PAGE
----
Chicago therapist explores open relationships
“Open relationships” are not a new thing. However, in recent years, we’ve been talking about them in a big way: openly! In 2011, Chicago-native and author Dan Savage coined the phrase “monogamish” which got people talking. Now, countless books, movies, and TV shows are exploring the topic.
We’re seeing research released on these “out of the box” relationship configurations. And, let’s be honest, you’ve probably had at least one friend (or friend of a friend, etc.) speak bluntly about the ins and outs of their own non-monogamous relationship.
All of this talk, at one point or another, may have caused you to question: “Do I want to be in an open relationship?”
Perhaps you’re already in an open relationship. Perhaps you’re in a monogamous relationship and you’re considering opening it up to others. Perhaps you’ve considered being in an open relationship and ultimately decided that a monogamous relationship is what you want most.
Or, perhaps, you are single right now and wondering about whether you might want to start seeking out a non-monogamous partner.
All of these scenarios are okay places to be! As a therapist, I encourage everyone to exercise autonomy in creating a healthy and balanced life. However, if you are thinking about an open relationship, it can be difficult to sort out what you want and what you are comfortable with.
Often, people don’t know how to even begin considering it. Further, societal assumptions about the desirability of monogamy can make beginning an open relationship an isolating experience. This needs to change.
Below, Ive compiled a list of questions that may help as you explore whether an open relationship is right for you. Hopefully, this will help in your decision-making process, or, at the very least, deepen your understanding of yourself and others.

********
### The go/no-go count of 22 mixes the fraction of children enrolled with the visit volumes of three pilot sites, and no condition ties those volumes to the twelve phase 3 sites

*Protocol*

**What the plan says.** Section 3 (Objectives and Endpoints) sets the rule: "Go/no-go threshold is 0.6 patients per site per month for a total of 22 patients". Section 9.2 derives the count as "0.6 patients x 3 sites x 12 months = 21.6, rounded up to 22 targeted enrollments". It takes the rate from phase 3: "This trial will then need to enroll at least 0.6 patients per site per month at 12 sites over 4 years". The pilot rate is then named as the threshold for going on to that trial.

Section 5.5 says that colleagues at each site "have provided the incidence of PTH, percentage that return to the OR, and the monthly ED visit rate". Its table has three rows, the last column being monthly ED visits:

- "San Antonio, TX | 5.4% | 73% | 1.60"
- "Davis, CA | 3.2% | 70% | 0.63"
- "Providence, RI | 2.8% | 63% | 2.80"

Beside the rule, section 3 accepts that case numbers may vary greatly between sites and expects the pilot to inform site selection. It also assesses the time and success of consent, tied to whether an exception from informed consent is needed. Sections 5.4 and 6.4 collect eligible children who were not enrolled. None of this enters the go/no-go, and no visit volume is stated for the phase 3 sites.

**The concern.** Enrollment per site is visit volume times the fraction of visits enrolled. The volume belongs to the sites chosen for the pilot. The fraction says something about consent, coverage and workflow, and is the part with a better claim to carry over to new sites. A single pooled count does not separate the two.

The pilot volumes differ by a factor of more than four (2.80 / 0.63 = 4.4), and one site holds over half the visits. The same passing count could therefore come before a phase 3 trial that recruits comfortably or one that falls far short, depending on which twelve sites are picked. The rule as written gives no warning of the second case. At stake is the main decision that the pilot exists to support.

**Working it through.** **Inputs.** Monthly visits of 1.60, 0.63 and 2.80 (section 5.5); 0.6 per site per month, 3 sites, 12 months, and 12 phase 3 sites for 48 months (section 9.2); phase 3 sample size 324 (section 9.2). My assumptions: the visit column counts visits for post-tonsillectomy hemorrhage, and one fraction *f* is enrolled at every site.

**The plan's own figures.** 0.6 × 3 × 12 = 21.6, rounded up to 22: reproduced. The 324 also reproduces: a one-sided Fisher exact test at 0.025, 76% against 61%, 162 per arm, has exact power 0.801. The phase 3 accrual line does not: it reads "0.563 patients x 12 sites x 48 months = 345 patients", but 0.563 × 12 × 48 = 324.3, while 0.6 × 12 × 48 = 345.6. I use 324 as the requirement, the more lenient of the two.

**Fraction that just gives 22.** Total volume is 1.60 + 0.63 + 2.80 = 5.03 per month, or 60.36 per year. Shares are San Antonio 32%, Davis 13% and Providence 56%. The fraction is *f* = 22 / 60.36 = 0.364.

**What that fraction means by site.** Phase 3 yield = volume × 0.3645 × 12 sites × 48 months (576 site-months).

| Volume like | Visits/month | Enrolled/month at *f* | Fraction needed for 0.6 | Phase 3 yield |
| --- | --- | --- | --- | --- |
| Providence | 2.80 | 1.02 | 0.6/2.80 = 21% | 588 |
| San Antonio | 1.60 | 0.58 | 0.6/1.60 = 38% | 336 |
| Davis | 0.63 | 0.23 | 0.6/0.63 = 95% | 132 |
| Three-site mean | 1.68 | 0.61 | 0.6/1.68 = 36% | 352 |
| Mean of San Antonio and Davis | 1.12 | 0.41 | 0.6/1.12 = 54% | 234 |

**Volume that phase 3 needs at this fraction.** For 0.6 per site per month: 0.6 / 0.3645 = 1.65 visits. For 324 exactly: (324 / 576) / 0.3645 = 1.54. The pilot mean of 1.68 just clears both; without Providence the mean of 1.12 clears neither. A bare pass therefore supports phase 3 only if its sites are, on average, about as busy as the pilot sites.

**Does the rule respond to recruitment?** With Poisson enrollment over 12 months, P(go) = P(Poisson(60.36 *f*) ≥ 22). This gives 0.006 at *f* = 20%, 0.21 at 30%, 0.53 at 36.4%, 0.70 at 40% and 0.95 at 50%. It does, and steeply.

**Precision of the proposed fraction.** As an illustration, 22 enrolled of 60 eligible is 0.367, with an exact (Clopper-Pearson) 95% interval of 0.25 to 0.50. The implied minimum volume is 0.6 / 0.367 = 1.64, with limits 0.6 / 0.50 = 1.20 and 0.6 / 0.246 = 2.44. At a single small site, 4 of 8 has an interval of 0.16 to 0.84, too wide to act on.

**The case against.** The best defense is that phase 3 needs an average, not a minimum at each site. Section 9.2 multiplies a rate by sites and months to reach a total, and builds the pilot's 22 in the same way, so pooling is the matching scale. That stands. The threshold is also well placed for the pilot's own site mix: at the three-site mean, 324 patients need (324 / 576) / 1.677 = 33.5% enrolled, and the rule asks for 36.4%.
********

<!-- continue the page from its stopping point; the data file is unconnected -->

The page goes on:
What about monogamy works (or doesn’t work) for me?
What do you think about monogamy? What feels good about it (for example, a feeling of security or consistent approval)? What’s lacking (perhaps sexual or emotional fulfillment, excitement or diversity)?
Many of us default to monogamy because we compare ourselves to societal norms. It’s important to have a good grasp on your feelings and thoughts about monogamy before considering non-monogamy.
What will I feel when my partner is with someone else?
This can be scary – that’s okay. Although you can only imagine it, you must consider what it will feel like for your partner to be with another person (romantically and sexually, depending on the details of your agreement with your partner/s). Play out scenarios in your head.
Ask yourself: How does this make me feel? What fears arise? What excites me? Think about situations which might upset you or cause you to feel jealous and insecure. Get in tune with your anticipated emotions to the best of your ability.
How do I handle communication in relationships?
All healthy relationships require effective communication. Open relationships are no different. In fact, they may require more committed and honest communication than any relationship you’ve ever been in. Consider how you experience emotions like jealousy, fear, insecurity, resentment and abandonment. Do they come to you easily?
When they do, are you able to manage them and continue to communicate effectively with your partner?
You will need to be able to communicate openly about these feelings, as well as other aspects of your non-monogamous relationship for it to be successful. This includes practical questions about how you will divide time between partners, what types of relationships you can cultivate with other partners, and how much information you will share about these other partners.
Do you have the time and energy?
This is a crucial question. Having an open relationship takes time and energy: to invest in more than one intimate relationship, to balance the sexual and/or emotional needs and requests of multiple people, to commit yourself to fine-tuning your communication skills, to give yourself the opportunity to explore and examine your own emotions, to address (or not) outside pressures and criticism from friends, family and others.
Like all relationships, a deeper understanding of yourself leads to a more intimate and fulfilling experience for you and your partners. While being non-monogamous takes work and commitment, it can also be a rewarding and liberating relationship structure.